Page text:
Kenneth Edeline made his case heard through today's press conference and a statement he released on Monday that his client Griffin Campbell was not responsible in any way for the collapse.
"He is not responsible for this tragedy that happened," Edeline said.
In the statement, Edeline said, "Inspectors from OSHA, the City, and on behalf of the Salvation Army visited the site after demolition had started and gave the site a clean bill of health."
With that said, Edeline was asked during the press conference "how could it have gone so wrong?"
"I don't know how it could have gone so wrong. I wasn't there. What I do know is Mr. Campbell didn't have anything to do with it going wrong," Edeline said.
Edeline said Campbell was on the job site on the day of the collapse.
Edeline said Campbell did not stop the excavator from being used for demolition purposes because he didn't see it. Campbell, according to his attorney, was on the site, but not near where the excavator was.
"[Mr. Campbell] did not allow the excavator to be used for demolition. The excavator was there on that day purely to remove debris. Because of the proximity of the wall in question to the Salvation Army that demolition always had to be done by hand," Edeline said.
The building at 22nd and Market in Center City was being demolished when it collapsed onto a neighboring Salvation Army Thrift Store last Wednesday, killing two employees and four customers.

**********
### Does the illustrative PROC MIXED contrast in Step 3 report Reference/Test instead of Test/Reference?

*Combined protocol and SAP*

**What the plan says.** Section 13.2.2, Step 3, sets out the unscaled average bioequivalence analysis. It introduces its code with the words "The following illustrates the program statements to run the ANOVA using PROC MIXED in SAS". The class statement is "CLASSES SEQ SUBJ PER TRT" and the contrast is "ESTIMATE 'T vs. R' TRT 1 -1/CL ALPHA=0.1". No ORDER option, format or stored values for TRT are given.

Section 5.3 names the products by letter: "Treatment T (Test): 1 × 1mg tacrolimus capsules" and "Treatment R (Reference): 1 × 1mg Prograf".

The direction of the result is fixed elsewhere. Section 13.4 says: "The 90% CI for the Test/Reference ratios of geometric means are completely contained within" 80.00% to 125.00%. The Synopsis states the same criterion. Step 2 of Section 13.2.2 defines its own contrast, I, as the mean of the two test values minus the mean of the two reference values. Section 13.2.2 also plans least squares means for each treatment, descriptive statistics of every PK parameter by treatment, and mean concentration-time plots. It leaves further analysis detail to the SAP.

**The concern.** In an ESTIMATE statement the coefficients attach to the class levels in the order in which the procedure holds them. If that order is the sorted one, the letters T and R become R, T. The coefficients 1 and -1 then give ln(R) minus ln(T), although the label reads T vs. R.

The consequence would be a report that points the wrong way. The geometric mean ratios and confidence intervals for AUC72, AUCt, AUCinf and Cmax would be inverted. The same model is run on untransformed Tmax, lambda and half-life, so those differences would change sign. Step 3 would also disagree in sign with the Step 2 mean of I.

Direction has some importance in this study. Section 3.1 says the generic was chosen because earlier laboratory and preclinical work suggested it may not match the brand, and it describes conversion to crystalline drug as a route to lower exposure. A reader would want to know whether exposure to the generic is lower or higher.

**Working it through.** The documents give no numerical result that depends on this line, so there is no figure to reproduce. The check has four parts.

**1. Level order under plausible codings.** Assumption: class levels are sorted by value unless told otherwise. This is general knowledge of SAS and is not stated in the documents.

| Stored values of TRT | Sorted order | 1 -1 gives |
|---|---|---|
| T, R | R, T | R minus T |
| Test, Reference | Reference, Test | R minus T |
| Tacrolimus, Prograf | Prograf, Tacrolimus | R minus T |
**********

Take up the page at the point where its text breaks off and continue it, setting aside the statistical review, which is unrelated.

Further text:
"My client is despondent. He is certainly deeply affected by what has happened. He is saddened. He is remorseful and he feels terrible for the families and the city," Edeline said.
Police allege a heavy equipment operator was high on marijuana when the collapse happened. He surrendered Saturday to face charges in the deaths.
The excavator operator, 42-year-old Sean Benschop, faces six counts of involuntary manslaughter, 13 counts of recklessly endangering another person and one count of risking a catastrophe. His attorney said it was an accident and his client is not responsible for it.
Griffin Campbell's attorney said Benschop was hired because he had extensive experience in demolition. He said, it was his understanding, that his client had used Benschop on past construction sites.
"I believe [Benschop] already has 13 years of experience. He had several, if not 100, of projects for the city of Philadelphia where he has done demolition," Edeline said.
Edeline said if Benschop was using the excavator at the time of the collapse for demolition, he was doing something that "he was not supposed to do per the instructions of Mr. Campbell."
Edeline said if his client saw Benschop using the excavator for demolition he would have stopped him.
A demolition permit indicates that contractor Griffin Campbell was being paid $10,000 for the job.
In the fallout of the collapse, officials have begun inspecting hundreds of demolition sites citywide in recent days. Mayor Michael Nutter said Friday that the city was preparing to implement sweeping changes in its regulations of building demolition.
Edelin released the following statement Monday:
Mr. Campbell, and the Campbell Construction Company, grieves for the families who have lost loved ones. Mr. Campbell also prays for speedy recoveries for the fellow citizens of this city who were injured. The Campbell Construction Company joins with the Mayor, L&I, and OSHA in asking for a far-reaching and thorough investigation. As his attorney, I respectfully ask that there be no rush to judgment while this investigation is conducted. Mr. Campbell is confident that the results of the investigation will reveal that professional and safety-conscious business practices were in place at the 22nd and Market Streets site. I am confident that when all of the facts are known, Mr. Campbell will not be deemed responsible for the tragedy that happened. Again, our prayers and condolences are extended to the families and the injured.